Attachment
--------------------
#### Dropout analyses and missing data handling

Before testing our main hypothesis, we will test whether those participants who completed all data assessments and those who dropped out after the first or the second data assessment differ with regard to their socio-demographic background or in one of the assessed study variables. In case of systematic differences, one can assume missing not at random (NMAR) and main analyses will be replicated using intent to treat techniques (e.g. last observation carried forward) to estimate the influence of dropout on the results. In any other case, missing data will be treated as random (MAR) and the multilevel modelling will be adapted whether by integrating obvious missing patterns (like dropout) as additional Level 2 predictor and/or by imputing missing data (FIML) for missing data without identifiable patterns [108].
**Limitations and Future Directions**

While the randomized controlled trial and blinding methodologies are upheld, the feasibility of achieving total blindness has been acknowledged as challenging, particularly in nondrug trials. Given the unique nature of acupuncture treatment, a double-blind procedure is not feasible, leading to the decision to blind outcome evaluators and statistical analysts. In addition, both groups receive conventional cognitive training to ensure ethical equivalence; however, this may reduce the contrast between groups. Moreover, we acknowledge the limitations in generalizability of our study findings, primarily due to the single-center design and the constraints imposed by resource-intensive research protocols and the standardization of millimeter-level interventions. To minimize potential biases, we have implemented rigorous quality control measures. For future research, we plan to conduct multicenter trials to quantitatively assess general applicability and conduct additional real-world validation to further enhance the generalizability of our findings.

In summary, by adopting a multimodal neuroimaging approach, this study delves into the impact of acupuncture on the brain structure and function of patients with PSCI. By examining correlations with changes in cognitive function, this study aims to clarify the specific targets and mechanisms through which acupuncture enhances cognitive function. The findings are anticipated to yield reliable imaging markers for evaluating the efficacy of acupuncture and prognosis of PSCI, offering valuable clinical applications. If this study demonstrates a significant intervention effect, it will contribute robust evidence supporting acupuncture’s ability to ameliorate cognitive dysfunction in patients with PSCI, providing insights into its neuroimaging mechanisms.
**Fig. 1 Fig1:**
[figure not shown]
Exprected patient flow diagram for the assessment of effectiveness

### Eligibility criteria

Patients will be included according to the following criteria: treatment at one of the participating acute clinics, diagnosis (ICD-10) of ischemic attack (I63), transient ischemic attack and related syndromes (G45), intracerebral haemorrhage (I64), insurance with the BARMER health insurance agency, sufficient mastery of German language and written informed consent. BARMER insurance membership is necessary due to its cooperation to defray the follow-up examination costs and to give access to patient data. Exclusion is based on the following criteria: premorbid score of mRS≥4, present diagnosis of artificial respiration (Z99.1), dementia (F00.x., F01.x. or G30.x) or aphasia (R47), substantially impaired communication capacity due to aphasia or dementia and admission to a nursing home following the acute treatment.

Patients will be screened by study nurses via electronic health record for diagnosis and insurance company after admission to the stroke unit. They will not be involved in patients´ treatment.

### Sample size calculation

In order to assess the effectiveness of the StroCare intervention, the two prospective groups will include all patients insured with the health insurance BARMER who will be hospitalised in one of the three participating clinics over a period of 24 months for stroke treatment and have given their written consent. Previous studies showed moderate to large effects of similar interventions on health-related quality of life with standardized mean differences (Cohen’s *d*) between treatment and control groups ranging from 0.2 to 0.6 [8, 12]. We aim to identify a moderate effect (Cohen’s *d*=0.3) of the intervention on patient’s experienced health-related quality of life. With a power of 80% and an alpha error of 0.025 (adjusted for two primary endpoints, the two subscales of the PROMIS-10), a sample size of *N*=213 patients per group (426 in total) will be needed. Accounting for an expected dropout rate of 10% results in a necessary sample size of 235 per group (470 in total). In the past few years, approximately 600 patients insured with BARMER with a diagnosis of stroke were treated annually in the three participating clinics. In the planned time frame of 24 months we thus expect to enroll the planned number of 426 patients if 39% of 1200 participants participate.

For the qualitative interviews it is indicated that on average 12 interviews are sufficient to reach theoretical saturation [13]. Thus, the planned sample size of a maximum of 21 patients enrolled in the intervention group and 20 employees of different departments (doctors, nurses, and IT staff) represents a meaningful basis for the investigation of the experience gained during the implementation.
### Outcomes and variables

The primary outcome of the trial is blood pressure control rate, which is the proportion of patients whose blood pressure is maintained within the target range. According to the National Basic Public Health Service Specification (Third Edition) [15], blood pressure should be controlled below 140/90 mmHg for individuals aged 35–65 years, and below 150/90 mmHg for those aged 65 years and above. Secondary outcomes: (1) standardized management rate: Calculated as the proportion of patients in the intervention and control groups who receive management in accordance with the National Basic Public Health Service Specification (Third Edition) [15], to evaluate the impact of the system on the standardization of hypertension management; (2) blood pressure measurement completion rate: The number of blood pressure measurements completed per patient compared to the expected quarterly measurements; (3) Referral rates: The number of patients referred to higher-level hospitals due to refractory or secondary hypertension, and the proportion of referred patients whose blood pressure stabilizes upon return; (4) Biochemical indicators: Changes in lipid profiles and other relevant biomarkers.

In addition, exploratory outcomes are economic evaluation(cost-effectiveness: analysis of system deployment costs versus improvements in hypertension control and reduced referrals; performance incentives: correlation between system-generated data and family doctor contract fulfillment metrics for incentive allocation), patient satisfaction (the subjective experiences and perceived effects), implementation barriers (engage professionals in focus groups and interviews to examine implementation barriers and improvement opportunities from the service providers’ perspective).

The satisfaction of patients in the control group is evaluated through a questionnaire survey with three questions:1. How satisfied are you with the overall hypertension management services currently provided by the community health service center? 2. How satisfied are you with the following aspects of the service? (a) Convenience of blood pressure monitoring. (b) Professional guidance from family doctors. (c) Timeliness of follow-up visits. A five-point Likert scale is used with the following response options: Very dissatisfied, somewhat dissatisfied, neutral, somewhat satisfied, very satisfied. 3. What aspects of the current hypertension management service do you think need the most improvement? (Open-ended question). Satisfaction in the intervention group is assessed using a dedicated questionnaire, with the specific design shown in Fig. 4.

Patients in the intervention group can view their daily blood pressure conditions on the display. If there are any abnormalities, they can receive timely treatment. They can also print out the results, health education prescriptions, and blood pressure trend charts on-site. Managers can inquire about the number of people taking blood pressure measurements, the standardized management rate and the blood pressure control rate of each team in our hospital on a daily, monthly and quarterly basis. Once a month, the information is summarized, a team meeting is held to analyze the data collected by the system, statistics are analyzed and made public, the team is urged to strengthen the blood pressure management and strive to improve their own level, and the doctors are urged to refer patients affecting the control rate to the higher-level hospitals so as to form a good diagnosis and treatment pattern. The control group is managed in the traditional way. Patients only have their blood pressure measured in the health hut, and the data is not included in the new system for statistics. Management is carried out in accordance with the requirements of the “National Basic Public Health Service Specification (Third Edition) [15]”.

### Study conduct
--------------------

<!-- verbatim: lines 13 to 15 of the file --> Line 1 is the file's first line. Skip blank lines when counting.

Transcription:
In order to assess the effectiveness of the StroCare intervention, the two prospective groups will include all patients insured with the health insurance BARMER who will be hospitalised in one of the three participating clinics over a period of 24 months for stroke treatment and have given their written consent. Previous studies showed moderate to large effects of similar interventions on health-related quality of life with standardized mean differences (Cohen’s *d*) between treatment and control groups ranging from 0.2 to 0.6 [8, 12]. We aim to identify a moderate effect (Cohen’s *d*=0.3) of the intervention on patient’s experienced health-related quality of life. With a power of 80% and an alpha error of 0.025 (adjusted for two primary endpoints, the two subscales of the PROMIS-10), a sample size of *N*=213 patients per group (426 in total) will be needed. Accounting for an expected dropout rate of 10% results in a necessary sample size of 235 per group (470 in total). In the past few years, approximately 600 patients insured with BARMER with a diagnosis of stroke were treated annually in the three participating clinics. In the planned time frame of 24 months we thus expect to enroll the planned number of 426 patients if 39% of 1200 participants participate.

For the qualitative interviews it is indicated that on average 12 interviews are sufficient to reach theoretical saturation [13]. Thus, the planned sample size of a maximum of 21 patients enrolled in the intervention group and 20 employees of different departments (doctors, nurses, and IT staff) represents a meaningful basis for the investigation of the experience gained during the implementation.
### Outcomes and variables